Your support can help CWF develop additional Story Maps on other rare wildlife. Support our work on Story Maps on the American Oystercatcher and other important shorebirds in honor of World Shorebirds Day by supporting research, education, and public awareness efforts carried out by CWF:

We hope that this will be the first of many Story Maps that CWF will use in order to communicate the many fascinating stories that New Jersey’s wildlife have to tell.

Make a donation today to support shorebirds today!




Photo from the Field

Monday, May 16th, 2011
SPECIES ON THE EDGE ART & ESSAY CONTEST AWARDS CEREMONY

by Karena DiLeo, Assistant Biologist

The Species on the Edge Art & Essay Contest Awards Ceremony was May 6th at the New Jersey Education Association in Trenton.   We had a great turn out and would like to thank everyone who attended and submitted entries into the contest.  We received over 2,000 entries this year!  Winning artwork is currently on display at NJ Audubon’s Plainsboro Preserve and will travel to Liberty State Park on June 6th.

Angela Guo from Mercer County received her First Place certificate from CWF Executive Director Margaret O'Gorman and Board Member and sponsor Bob Coleman.

Valleyview Middle School Supports Bats!

Friday, April 23rd, 2010

Students build bat houses and “Adopt a Species” to aid bats in these troubled times

by MacKenzie Hall, CWF Private Lands Biologist

Teacher Dan Gross and his sixth graders hold up their finished bat houses. © Mackenzie Hall

This April, for the second year in a row, I had the happy task of visiting the sixth graders at Valleyview Middle School in Denville, Morris County.  Valleyview  students have taken a great interest in bats lately…partly because their school sits a mere 3 miles from Hibernia Mine, New Jersey’s most important known winter den for resident species like the little brown, northern long-eared, and endangered Indiana bats.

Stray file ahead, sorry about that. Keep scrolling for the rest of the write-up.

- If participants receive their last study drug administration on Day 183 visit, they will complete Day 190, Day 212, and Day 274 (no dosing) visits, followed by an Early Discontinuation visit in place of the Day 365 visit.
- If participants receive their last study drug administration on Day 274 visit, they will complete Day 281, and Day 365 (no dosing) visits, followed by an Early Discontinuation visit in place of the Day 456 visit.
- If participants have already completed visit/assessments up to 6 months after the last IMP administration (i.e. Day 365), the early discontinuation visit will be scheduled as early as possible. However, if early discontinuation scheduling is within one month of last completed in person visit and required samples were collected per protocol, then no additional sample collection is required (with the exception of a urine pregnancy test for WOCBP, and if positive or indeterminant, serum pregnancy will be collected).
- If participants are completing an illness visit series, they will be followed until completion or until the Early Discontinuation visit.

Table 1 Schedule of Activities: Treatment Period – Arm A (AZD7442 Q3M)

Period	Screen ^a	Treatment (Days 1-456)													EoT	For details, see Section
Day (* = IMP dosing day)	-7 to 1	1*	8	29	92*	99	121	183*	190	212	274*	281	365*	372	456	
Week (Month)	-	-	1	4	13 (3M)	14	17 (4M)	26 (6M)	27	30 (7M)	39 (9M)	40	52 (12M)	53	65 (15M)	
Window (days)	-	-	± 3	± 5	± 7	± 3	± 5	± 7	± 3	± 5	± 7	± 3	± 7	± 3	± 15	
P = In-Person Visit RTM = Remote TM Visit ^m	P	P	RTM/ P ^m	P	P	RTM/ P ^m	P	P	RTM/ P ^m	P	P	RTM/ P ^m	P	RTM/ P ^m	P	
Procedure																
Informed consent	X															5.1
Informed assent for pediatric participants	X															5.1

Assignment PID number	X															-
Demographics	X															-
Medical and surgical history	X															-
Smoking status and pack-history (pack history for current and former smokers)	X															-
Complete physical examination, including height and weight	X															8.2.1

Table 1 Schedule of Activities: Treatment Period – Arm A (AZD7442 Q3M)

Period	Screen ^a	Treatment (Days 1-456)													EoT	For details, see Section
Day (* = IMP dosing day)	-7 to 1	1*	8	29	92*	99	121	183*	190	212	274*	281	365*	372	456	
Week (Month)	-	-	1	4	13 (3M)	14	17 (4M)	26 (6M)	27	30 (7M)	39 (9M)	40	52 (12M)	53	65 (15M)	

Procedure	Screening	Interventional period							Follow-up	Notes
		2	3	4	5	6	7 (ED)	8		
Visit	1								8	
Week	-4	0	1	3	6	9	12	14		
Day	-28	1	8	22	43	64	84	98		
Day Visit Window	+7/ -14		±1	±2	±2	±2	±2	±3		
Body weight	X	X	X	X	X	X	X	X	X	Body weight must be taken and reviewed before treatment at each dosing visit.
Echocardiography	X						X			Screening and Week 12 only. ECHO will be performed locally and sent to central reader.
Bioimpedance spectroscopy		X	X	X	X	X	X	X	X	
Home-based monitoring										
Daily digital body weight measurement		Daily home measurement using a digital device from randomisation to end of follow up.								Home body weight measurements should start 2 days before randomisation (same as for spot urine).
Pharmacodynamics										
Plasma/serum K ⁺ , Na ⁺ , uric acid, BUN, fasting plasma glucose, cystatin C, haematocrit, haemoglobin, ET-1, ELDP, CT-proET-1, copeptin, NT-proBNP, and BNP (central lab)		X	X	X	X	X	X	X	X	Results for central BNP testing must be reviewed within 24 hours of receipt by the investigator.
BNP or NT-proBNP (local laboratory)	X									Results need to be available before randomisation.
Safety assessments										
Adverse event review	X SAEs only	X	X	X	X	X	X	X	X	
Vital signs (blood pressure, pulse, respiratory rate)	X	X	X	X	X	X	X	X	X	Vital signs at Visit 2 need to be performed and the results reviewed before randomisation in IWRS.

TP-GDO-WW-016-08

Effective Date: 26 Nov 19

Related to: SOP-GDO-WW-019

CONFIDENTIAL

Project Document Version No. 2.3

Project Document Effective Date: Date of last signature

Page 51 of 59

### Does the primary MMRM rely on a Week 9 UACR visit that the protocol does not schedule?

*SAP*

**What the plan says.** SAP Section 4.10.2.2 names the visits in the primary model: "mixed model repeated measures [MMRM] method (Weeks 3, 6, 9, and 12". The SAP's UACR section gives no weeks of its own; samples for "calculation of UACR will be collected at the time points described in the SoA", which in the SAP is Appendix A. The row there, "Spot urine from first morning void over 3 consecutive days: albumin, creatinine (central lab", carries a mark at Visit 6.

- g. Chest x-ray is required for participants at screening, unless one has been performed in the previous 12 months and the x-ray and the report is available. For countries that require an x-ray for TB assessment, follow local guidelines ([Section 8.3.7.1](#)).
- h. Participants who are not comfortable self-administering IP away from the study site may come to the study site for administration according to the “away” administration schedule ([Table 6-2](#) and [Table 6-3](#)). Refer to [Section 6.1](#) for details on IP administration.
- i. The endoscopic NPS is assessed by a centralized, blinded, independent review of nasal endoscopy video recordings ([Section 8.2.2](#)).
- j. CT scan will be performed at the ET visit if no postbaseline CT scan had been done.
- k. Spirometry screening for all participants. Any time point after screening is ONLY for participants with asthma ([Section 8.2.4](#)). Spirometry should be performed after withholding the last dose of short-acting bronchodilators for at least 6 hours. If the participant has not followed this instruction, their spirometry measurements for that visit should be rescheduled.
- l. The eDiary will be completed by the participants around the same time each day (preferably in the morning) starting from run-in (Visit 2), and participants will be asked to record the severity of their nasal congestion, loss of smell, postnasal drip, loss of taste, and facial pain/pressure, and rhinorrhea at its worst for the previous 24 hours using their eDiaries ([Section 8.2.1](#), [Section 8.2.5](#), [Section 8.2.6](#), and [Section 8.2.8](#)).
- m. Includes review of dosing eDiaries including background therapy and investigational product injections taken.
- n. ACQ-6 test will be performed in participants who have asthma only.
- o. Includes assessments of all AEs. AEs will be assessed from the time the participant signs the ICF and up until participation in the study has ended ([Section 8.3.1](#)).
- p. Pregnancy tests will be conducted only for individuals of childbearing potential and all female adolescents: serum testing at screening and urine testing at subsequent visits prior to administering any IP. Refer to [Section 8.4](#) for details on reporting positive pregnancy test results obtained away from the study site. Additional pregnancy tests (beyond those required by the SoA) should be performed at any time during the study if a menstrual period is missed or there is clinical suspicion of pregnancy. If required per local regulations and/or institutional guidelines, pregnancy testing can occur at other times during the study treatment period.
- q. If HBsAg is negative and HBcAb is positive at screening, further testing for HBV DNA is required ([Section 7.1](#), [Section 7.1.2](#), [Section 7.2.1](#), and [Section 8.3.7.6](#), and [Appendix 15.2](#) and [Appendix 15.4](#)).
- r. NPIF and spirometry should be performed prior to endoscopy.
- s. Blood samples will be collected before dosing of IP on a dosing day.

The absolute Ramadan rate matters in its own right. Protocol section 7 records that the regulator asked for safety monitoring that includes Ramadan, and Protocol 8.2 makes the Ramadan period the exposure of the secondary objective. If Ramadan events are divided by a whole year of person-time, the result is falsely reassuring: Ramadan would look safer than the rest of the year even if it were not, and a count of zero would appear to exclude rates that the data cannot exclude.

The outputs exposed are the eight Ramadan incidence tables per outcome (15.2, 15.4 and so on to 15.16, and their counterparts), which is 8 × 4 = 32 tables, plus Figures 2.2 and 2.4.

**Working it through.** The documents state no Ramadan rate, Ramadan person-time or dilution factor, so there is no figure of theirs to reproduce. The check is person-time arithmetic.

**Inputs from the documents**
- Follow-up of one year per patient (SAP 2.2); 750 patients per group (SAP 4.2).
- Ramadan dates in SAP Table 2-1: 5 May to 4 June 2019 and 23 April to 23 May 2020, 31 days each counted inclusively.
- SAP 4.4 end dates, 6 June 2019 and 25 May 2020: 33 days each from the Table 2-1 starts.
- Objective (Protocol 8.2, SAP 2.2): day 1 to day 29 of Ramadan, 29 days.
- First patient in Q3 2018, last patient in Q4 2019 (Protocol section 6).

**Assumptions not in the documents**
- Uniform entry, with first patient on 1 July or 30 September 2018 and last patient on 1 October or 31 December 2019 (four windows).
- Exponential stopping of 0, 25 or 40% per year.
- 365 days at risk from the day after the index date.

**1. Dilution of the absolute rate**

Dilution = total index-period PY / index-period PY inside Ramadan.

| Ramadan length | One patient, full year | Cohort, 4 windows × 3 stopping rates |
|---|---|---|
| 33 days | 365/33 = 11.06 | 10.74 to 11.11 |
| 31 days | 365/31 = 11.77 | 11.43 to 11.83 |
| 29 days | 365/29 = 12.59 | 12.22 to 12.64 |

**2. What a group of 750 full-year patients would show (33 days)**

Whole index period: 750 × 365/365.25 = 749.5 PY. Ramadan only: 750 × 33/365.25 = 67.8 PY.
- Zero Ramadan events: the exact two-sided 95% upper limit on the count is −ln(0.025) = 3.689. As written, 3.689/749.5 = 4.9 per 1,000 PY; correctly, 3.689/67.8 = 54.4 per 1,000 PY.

Bats have always been a common neighbor in their town.  And since White-nose Syndrome appeared two winters ago, Denville residents have literally had a front row seat to the toll it has taken.  Many have seen bats flying on cold winter days, searching for food that would not be found, and many have seen the bodies of starved bats on the ground.

Valleyview Middle School has a fantastic science faculty, with teachers like Dan Gross and Chris Bias who aim to give the kids tangible experiences with topics that relate to their own community.   They chose to turn the White-nose Syndrome crisis into a learning opportunity:

Why are bats important?

What happens if we lose them?

What can we do to help?

Dan Gross and Principal Dan Finkle receive a certificate of appreciation for their symbolic Indiana bat "adoption." © Jaimie Kovax

The school invited us to come in and teach the students about their local bats and talk about the work we’re doing to help study and protect them.  I got to interact with the entire sixth grade, first finding out how much they already knew about bats and then teaching them a whole lot more!

I came back a second day to put the kids to work – we built six bat houses which will be installed in parks and other properties across the region.  Everybody (including me) had a lot of fun with the screw guns, hammers, and caulk…and my “no eyes poked out” success streak continues!

The school also made an “Adopt A Species” donation to the Conserve Wildlife Foundation to support our work.

Thank you, Valleyview Middle School!